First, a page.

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Miniature Gardening

Miniature gardening is the rage. What enchanting miniature plants work well in a shaded area?

T Biernacki
Many miniature plants grow in shade. Some unusual ones are the 6-inch tall Solomon’s seal (Polygonatum humile ‘Tom Thumb’), the 2-inch tall Ajuga reptans ‘Planet Zork’ and two cultivars of the very slow-growing conifer Cryptomeria japonica: ‘Koshyi’ and ‘Tenjan’. Or look for two European gingers, Asarum forlesii ‘Mercury’ and Asarum takaoi ‘Roundabout’, which are about 3 inches tall. Also: the maidenhair fern (Adiantum venustum), mosses and miniature hostas

M Samios
The best and most obvious answer is miniature and small hostas. From the ever-expanding “mouse” series with ‘Holy Mouse Ears’, ‘Mighty Mouse’ and ‘Giantland Sunny Mouse’ to newbies such as ‘Mini Skirt’, ‘Ladybug’, ‘Baby Booties’ and ‘Little Starlet’… perfection! Add some grass-like carex such as ‘Beatlemania’ for texture, miniature Solomon’s seal (Polygonatum humile) and dwarf heucheras from the Little Cute series, and your garden fairies will be in heaven.

C Bornmann
If you’re planting in the ground, these low-growing perennials will add interest and texture to your garden: Irish and Scotch moss (Sagina sublata and S. subulata ‘Aurea’ – best in part shade), brass buttons (Leptinella squalida) and miniature hostas. Add color with annuals such as polka dot plants (Hypoestes), ‘Strawberry Drop’ coleus and torenia. It’s important to add perennials and annuals into your garden for a longer season of color.


What are your three favorite “all-but-forgotten” perennials that every garden should include? Why do you like them?

What are your three favorite “all-but-forgotten” perennials that every garden should include? Why do you like them?

Jan Sorensen, Native Plant Specialst, Wasco Nursery & Garden Center, St. Charles

Anemone tomentosa ‘Robustissima’ is a late season plant for sun to part shade and a wide range of soils. Deer and rabbit resistant with few pests or diseases. The fuzzy texture and gray-green leaves of Stachys byzantina ‘Helene von Stein’ complement other sun plants wonderfully. Leaves mask brown lower foliage of asters. The 3 to 5-foot tall Baptista australis and PRAIRIEBLUES cultivars offer gorgeous blue and purple flowers and they attract butterflies. They like full to part shade and tolerate poor soils.

Elizabeth Hoffman, owner, West End Florist and Garden Center, Evanston.

My three favorite forgotten perennials are plumbago, bergenia and Stokes’ aster. Plumbago (Ceratostigma plumbaginoides) is a ground cover with sky blue flowers in fall and red leaves. Intersperse it with spring bulbs for three seasons of interest. Bergenia (Bergenia cordifolia) is versatile, handling conditions from moist sunny areas to dry shade. It is rabbit and deer resistant. When you rub your two fingers on either side of the leaf you can make it squeak (hence another common name: pig squeak). The long-blooming and easy-care Stokes’ aster (Stokesia laevis) is fairly pest and disease free. Rabbits tend not to eat it, and it attracts butterflies.

Rich Massat, co-owner,The Growing Place, Naperville and Aurora

Three favorites of ours are pasque flower (Pulsatilla vulgaris), Laddie peony (Paeonia peregrina) and balloon flower (Platycodon grandiflorus). Pasque flower blooms very early in spring with extremely soft leaves and silvery green buds. Red, white or purple flowers; purple seems to have more vigor. The ferny-leaved Laddie peony also blooms very early with red flowers. It’s a hybrid of Paeonia peregrina and P. tenuifolia. Balloon flower is named for blue, pink or white flowers that start out looking like a balloon and open to look like a star. They have a long blooming period in summer.


Nitrogen Problem

I applied commercial compost and hardwood mulch to an area where I am establishing a small garden. I did a few soil tests on the area and the results indicated the nitrogen was depleted. I intend to spread a bag of dried blood to rectify this problem When is the best time to apply the dried blood?

Landscape professionals are usually skeptical about results from home soil tests. They don’t always produce accurate results unless you take a large soil sample from many parts of your yard.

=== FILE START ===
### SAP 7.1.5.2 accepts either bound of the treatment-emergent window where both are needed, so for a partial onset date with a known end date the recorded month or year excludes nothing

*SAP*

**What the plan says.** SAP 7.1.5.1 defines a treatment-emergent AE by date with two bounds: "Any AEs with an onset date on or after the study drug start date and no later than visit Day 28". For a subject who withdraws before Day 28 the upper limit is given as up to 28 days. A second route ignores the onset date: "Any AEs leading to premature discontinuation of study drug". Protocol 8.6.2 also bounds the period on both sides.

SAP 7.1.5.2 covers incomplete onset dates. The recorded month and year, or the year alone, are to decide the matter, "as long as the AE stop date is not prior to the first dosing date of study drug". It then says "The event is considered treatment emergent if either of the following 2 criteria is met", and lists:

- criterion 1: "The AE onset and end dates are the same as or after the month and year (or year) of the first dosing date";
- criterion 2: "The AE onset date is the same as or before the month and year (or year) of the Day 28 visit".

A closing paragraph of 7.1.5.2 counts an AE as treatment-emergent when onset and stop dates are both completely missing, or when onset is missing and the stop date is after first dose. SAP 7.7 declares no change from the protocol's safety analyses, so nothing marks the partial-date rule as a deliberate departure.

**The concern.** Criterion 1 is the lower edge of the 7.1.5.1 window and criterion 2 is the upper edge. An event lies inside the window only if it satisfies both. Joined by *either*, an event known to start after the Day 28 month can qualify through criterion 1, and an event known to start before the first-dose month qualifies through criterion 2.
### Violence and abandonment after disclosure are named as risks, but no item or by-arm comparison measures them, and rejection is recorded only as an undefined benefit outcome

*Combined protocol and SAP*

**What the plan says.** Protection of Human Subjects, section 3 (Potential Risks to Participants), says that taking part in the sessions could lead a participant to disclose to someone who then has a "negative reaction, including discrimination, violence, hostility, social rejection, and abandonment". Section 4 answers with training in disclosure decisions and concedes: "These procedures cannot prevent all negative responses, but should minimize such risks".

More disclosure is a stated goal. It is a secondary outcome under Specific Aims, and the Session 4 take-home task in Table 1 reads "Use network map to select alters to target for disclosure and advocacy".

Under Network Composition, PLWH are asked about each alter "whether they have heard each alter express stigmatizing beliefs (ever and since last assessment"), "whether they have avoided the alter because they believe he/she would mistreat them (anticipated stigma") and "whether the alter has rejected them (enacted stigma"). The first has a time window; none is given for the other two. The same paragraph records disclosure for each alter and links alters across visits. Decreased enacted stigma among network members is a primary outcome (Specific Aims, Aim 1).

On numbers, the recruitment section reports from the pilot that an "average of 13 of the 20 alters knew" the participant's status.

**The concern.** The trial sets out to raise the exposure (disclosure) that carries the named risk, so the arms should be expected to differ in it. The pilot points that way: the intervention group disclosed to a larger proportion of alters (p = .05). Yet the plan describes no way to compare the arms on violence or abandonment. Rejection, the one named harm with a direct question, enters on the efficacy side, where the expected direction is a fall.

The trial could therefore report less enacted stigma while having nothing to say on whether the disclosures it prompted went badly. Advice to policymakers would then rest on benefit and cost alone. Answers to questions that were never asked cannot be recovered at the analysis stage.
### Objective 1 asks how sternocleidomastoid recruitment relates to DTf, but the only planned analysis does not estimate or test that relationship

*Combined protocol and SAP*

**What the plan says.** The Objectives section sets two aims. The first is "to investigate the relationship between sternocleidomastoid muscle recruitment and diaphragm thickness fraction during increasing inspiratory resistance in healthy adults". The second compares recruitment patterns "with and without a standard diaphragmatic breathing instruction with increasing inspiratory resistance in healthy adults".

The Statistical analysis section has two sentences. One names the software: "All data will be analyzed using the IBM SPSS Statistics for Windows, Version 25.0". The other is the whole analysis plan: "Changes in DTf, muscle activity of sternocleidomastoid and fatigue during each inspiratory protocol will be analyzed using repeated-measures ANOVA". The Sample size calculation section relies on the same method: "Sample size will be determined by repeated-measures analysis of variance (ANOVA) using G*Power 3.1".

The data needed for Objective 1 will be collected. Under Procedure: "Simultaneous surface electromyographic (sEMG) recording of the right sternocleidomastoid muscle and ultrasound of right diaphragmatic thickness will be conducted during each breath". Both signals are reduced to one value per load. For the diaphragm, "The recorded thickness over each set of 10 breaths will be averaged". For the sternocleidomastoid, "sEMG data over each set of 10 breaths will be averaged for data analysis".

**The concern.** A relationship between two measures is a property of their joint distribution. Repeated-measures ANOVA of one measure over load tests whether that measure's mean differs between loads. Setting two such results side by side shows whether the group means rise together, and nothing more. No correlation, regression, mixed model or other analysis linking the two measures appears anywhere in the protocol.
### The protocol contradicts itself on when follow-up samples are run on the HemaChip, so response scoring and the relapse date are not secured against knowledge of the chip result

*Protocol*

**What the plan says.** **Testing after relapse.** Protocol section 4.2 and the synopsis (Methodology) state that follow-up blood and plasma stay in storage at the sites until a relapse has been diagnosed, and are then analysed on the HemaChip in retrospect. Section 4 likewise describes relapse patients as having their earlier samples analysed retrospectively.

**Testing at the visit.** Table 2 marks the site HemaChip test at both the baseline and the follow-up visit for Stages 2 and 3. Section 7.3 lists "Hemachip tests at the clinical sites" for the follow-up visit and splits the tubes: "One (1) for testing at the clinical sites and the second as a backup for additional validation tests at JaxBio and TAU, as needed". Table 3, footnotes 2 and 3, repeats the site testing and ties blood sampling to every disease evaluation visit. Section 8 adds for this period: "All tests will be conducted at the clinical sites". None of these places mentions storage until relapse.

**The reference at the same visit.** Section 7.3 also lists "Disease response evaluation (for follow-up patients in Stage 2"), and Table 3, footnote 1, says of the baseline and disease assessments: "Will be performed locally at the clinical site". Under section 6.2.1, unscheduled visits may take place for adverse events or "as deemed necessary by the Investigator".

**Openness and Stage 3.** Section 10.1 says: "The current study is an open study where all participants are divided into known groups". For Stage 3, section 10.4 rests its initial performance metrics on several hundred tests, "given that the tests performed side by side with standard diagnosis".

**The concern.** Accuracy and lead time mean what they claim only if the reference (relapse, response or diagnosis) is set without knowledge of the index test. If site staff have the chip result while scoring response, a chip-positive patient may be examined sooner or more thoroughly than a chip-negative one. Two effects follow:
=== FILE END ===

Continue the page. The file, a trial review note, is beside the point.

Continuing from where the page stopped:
“Take your home soil test results with a grain of salt,” advises Tony Fulmer, manager, Chalet Nursery, Wilmette. He cautions not to become overly excited by the results. “Hard-wood mulch is used by landscapers all over the area, and I don’t see a problem with it causing nitrogen depletion.”

Apply the dried blood now. The 12% insoluble nitrogen starts working when soil temperatures rise.


Cold Frames

With all the emphasis on growing fresh vegetables, I think I should use a cold frame but I am not sure what to do or how to go about it. Any ideas?

Cold frames are simply four walls with a window or plastic sheet on top. They range from simply placing four bales of straw in a square with an old window atop them to more deluxe mini-greenhouses with aluminum frames, plastic panels and automatic vents using solar energy to open and close them automatically.

Before building a cold frame, study garden supply and greenhouse catalogs to determine your needs and how fancy you want your cold frame to be. Do you prefer a permanent installation or an easily disassembled frame?

A basic plan for building a cold frame is taught by Chicago Botanic Garden’s senior horticulturist Heather Sherwood. Create four walls from plywood or bricks. Add a transparent lid (plastic sheeting or an old window) for light to enter. Place the lid on an angle. Place the frame against a building, facing south. Make sure there is good drainage. Open the frame when it gets above 60 degrees. Rabbits don’t usually get into the box but chipmunks may squeeze in.

Cold frames are used for extending the growing season, starting plants early, for storing bonsai or protecting semi-hardy plants over winter. The soil in the frame depends on how you will use it. The frame can be set on existing soil when you are storing plants, or fill it with straw to protect bonsai. Locate it conveniently against the house near a back door for easy access, especially if you envision running out to cut some salad greens when snow is on the ground.

Use a cold frame to get a head start on the gardening season. In early spring, start flats of lettuce, radishes, parsley, pansies and other cool-weather plants in the house, and place them in the cold frame in March, depending on the weather. If you plan on planting directly into the cold frame, fill it with a seed starting soil mix and an inch of compost worked into the top 3 inches of the soil. This will help keep the soil loose and aid moisture retention. The plants will be small in the cold frame and can be grown close together. Also use the cold frame to harden off house-grown seedlings.
Don’t forget to check on your plants regularly because winter sun is strong and plants dry up easily. Use it for a head start on the gardening season.


Rose Rosette Disease (RRD)

What is rose rosette disease? I lost two antique roses and removed a hedge of multiflora roses that were supposed to be undesirable. How bad is it?